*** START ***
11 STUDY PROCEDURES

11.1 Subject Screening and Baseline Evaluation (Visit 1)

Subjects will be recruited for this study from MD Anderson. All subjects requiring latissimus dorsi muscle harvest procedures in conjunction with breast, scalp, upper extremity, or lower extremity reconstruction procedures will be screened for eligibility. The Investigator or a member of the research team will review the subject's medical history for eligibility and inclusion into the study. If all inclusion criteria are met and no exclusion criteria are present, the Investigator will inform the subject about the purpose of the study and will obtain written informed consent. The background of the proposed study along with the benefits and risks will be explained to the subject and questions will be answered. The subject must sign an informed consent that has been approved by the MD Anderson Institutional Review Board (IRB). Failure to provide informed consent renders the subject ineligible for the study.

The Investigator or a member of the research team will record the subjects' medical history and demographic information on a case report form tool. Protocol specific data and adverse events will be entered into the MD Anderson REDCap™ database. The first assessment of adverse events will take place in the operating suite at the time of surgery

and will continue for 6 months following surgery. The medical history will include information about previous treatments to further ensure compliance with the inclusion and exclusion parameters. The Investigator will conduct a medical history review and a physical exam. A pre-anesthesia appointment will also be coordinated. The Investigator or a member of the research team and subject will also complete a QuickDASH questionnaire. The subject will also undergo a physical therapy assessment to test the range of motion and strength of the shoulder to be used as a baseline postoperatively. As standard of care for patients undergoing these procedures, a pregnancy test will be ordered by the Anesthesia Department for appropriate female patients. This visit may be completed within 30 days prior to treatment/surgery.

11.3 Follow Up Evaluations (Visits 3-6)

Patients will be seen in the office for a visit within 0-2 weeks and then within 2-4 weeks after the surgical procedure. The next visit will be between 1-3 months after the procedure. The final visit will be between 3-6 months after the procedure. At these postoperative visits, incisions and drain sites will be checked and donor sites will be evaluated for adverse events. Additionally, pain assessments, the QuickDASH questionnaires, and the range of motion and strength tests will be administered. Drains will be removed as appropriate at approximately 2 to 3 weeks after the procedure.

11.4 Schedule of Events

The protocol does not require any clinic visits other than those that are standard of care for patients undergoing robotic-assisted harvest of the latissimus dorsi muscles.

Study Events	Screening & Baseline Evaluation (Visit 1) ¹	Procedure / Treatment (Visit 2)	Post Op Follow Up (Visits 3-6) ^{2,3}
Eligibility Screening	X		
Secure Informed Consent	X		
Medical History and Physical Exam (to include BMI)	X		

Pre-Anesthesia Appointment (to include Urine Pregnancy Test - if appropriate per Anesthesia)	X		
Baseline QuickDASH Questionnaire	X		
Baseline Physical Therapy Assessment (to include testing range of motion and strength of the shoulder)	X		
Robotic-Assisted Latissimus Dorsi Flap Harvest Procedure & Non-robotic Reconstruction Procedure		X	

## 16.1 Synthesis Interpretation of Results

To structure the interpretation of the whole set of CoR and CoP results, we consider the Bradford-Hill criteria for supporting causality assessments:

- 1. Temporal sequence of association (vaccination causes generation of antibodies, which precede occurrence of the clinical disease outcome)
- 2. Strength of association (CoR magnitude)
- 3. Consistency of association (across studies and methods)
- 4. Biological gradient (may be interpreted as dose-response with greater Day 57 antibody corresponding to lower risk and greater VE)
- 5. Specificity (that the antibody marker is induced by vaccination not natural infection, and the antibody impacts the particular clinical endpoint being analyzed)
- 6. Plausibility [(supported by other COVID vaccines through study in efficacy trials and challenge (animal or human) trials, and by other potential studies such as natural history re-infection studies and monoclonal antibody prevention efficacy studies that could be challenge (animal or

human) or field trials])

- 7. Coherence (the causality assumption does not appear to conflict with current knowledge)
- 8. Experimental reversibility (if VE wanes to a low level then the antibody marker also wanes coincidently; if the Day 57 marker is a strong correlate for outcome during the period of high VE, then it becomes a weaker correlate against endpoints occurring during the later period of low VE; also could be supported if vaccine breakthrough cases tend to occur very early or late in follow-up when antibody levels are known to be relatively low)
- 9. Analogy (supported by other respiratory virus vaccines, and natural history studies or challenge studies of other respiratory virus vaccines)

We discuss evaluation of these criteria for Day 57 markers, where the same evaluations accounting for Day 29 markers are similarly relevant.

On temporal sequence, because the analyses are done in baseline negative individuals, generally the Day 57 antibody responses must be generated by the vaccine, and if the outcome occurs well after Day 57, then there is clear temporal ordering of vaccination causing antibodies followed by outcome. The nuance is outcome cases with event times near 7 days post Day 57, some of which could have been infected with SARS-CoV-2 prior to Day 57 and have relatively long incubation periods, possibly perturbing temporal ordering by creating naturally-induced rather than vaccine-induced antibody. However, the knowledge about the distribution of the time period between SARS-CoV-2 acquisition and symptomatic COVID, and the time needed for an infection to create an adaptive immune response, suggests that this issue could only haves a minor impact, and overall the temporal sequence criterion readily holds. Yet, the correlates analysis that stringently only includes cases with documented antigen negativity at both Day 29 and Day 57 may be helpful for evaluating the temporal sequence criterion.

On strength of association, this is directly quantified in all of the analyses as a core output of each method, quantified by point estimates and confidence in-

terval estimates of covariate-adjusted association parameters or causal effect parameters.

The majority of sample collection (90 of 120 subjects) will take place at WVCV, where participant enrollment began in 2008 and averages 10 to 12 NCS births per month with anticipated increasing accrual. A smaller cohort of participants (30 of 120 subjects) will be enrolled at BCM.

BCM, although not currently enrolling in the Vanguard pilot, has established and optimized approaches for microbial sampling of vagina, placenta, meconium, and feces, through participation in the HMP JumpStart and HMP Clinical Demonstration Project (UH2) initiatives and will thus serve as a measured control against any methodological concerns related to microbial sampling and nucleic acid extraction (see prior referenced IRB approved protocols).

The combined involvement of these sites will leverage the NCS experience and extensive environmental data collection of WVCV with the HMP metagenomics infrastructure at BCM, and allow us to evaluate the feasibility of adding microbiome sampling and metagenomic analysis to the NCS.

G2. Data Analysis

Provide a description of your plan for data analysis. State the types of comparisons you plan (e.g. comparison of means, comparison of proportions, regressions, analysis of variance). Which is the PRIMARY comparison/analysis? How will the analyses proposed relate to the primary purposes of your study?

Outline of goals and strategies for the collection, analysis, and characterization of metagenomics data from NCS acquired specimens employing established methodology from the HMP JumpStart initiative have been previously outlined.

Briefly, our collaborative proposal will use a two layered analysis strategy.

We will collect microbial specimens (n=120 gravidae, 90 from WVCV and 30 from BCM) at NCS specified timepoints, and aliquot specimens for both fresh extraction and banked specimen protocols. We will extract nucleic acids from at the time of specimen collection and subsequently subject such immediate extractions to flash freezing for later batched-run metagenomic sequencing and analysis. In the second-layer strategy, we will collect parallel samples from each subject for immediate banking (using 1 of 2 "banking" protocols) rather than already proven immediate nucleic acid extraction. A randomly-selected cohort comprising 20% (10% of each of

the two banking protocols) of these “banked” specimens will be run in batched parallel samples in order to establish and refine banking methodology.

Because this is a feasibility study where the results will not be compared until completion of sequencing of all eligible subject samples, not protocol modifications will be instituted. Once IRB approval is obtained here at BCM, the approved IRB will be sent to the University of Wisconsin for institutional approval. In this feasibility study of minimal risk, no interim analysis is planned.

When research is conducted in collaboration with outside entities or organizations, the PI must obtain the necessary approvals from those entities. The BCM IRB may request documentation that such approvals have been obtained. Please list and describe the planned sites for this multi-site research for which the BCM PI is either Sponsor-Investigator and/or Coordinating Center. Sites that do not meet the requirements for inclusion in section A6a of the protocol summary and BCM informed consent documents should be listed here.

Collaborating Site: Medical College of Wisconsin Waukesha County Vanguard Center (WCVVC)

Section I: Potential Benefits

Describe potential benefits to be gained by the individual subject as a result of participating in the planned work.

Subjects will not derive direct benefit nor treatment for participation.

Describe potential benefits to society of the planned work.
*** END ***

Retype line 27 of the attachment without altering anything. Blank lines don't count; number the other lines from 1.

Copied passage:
- 7. Coherence (the causality assumption does not appear to conflict with current knowledge)